Part 7 of my Research on Net-zero Energy Homes in New England

Hello again.  Last time, I talked about how I modeled PV production for the PV systems installed on the homes I studied. Today, I will introduce the discussion on how I modeled energy consumption for the homes.  To save some time, I’m simply going to use some verbiage right out of my thesis (in italics).

Keep in mind that my research analyzed not just the energy performance of the homes I studied but also their economic performance, as well as the carbon dioxide emissions ramifications of these homes. I know, based on feedback I’ve received, that many readers are more concerned with these other topics than they are about the actual details on the modeling. Therefore, though I am going to give it substantial coverage in this blog-version of my research, I will try to keep things moving so that we can get to the other topics before the next Olympics…

I used the following paragraphs from my thesis to introduce the methodology I followed for energy consumption modeling:

The author created a “Custom Energy Model” (CEM) that uses as input basic building and system specifications, geographic location, and occupant behavior, and that yields estimates for a home’s monthly and annual energy consumption.  These include energy consumed for domestic hot water (Edhw), lighting (Elight), appliances and miscellaneous electrical load (MEL) from cellphone chargers and modems (Eappl), and heating, ventilating and cooling (Ehvac).  

Essentially, all the energy consumed in a home can be divided into these four categories.  The very first time I used this method was when I was working on UMASS Lowell’s 2011 Solar Decathlon entry…see, though that effort was far less sophisticated than what I ultimately used in this research.

The initial homeowner survey contained about 50 questions that provided the necessary information to “run” the CEM.  The equations in the following subsections are used in the CEM and generally follow methods outlined in the ASHRAE Fundamentals Handbook (ASHRAE, 2009), the DOE Building America Benchmark (Hendron C. E., 2010), and in Goswami (Goswami, Kreith, & Kreider, 2000).  Note that these equations calculate energy loads for each hour of each day of the year (8760 values). Hourly calculations were undertaken in order to analyze the specific performance of various systems. They were summed over time to yield monthly and annual loads.

The above paragraph shows that I did not reinvent the wheel to come up with my energy consumption predictions, but rather simply applied existing principles, assumptions and techniques.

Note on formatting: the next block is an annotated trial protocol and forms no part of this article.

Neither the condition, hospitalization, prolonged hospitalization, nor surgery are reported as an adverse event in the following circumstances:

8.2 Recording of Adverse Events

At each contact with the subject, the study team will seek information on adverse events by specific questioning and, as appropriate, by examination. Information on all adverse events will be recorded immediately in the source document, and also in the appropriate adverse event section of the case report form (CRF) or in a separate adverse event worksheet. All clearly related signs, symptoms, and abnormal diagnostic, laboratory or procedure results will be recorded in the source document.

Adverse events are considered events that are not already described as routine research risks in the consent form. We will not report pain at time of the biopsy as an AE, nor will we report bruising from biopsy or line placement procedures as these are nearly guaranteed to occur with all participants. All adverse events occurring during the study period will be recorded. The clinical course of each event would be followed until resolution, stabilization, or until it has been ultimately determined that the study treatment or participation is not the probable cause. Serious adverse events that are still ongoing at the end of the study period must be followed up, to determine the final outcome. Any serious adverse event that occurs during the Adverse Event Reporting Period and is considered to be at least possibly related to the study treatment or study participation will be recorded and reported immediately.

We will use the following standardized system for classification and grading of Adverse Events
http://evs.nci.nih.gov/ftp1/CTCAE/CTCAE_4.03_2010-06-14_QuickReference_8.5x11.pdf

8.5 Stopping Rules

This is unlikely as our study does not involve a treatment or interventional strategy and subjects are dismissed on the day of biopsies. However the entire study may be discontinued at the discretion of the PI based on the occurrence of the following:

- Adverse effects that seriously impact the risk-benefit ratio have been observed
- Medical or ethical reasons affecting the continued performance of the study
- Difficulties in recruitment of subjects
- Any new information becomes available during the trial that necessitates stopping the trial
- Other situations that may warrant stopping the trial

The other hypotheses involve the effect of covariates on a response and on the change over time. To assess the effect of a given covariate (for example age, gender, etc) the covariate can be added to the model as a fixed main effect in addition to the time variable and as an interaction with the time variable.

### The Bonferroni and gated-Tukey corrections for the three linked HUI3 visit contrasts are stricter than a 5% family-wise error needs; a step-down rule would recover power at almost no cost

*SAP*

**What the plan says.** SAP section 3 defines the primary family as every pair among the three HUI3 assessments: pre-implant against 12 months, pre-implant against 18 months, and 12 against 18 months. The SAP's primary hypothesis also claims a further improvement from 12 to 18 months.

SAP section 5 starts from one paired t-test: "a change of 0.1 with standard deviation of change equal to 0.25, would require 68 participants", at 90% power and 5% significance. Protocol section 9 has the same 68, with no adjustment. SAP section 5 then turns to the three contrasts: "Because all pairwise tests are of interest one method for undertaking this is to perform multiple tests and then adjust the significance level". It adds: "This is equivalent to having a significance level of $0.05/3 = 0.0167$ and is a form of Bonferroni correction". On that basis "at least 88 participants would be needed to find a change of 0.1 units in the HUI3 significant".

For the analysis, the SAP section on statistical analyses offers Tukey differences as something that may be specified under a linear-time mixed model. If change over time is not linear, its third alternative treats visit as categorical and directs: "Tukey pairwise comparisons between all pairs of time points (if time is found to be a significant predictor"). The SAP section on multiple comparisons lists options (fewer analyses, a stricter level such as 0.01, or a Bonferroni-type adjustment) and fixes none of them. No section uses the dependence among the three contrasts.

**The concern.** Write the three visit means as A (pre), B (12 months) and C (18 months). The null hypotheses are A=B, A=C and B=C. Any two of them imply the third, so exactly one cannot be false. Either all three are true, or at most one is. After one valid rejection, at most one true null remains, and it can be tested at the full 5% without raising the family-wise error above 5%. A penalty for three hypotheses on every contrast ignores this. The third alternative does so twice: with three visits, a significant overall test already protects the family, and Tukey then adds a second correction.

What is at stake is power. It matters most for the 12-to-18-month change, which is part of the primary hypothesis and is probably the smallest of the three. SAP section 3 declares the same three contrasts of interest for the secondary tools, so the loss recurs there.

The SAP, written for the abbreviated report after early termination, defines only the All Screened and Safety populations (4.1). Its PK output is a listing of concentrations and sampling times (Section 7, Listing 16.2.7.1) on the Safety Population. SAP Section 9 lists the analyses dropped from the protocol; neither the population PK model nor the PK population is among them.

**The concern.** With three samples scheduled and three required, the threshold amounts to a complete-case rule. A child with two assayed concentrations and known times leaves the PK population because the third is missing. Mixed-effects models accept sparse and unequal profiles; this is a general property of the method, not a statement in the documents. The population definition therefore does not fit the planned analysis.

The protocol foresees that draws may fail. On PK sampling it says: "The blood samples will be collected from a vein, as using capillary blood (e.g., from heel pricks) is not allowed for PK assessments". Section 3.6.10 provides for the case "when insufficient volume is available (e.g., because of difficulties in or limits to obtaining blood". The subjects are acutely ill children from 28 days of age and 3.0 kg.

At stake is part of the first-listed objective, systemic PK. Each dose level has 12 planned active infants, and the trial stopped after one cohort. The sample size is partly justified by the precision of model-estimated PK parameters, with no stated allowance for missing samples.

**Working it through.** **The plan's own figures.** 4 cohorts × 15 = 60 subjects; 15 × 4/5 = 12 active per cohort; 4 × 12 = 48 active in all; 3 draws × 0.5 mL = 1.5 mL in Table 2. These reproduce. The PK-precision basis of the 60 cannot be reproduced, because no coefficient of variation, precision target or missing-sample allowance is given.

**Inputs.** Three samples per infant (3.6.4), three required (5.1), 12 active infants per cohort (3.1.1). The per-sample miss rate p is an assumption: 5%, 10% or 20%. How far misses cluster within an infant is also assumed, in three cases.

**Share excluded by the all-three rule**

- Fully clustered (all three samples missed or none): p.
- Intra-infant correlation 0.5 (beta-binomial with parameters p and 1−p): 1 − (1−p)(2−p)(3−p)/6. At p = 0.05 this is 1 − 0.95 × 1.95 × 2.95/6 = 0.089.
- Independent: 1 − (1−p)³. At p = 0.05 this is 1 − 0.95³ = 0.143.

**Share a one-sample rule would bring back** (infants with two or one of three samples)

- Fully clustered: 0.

There were two reasons for developing an original energy model: necessity and reasonableness. It was necessary, as the more complex energy models currently available (Energy+, Energy10, EnergyGauge, etc.) require very in-depth specifications.  However, the author did not have access to that kind of data for these homes, and typically, designers and homeowners did not either.  Hence, a model was required that would work with only limited information available on each house.  

Early into my PhD work, I had contemplated using an “off the shelf” model (there are literally dozens out there) to provide predictions of energy consumption against which I could compare measured consumption.  However, as I stated in my thesis, I soon learned that I really did not have sufficient details on the homes’ specifications which all of these programs required.  I thought about asking the homeowners for more details, but decided against that, in fear that several would decide this “volunteer” involvement in research was becoming too much of a hassle and drop out.  I did not want anyone to suffer “volunteer fatigue”.

It was also a reasonable approach because occupant behavior and weather variation have an overwhelming impact on a home’s energy consumption.  These completely mask the relatively minor deviations caused by using more detailed specifications in a model.  Hence, since the purpose of this research was to measure energy performance relative to broad goals, a simpler model was more appropriate.

I was looking for big picture results, more concerned about accuracy than precision. If a home was designed to be net-zero, did it achieve net zero? If my model predicted a near net-zero home would consume 20,000 kWh in a year, did its actual energy consumption come close? If not, what were some reasons? Please keep in mind: just like with my own PV production models (see my previous post), I was not trying to prove my models were better than existing models.

The author used the CEM to produce an estimate of annual consumption for each house, and then compared this estimate to the one used in designing the home, if available.  Finally, he compared these two estimates to the house’s actual consumption over the 12-month monitoring period.  

I did ask each homeowner to provide the original designer’s energy consumption prediction for their home, though less than half were able to provide it to me.  In subsequent posts that include energy consumption results, you’ll see the “homeowner provided” predictions for those houses displayed along with my model’s predictions and the measured consumption.

Ok, that’s the intro on energy modeling. I’ll take on the first category of load–DHW–in my next post.




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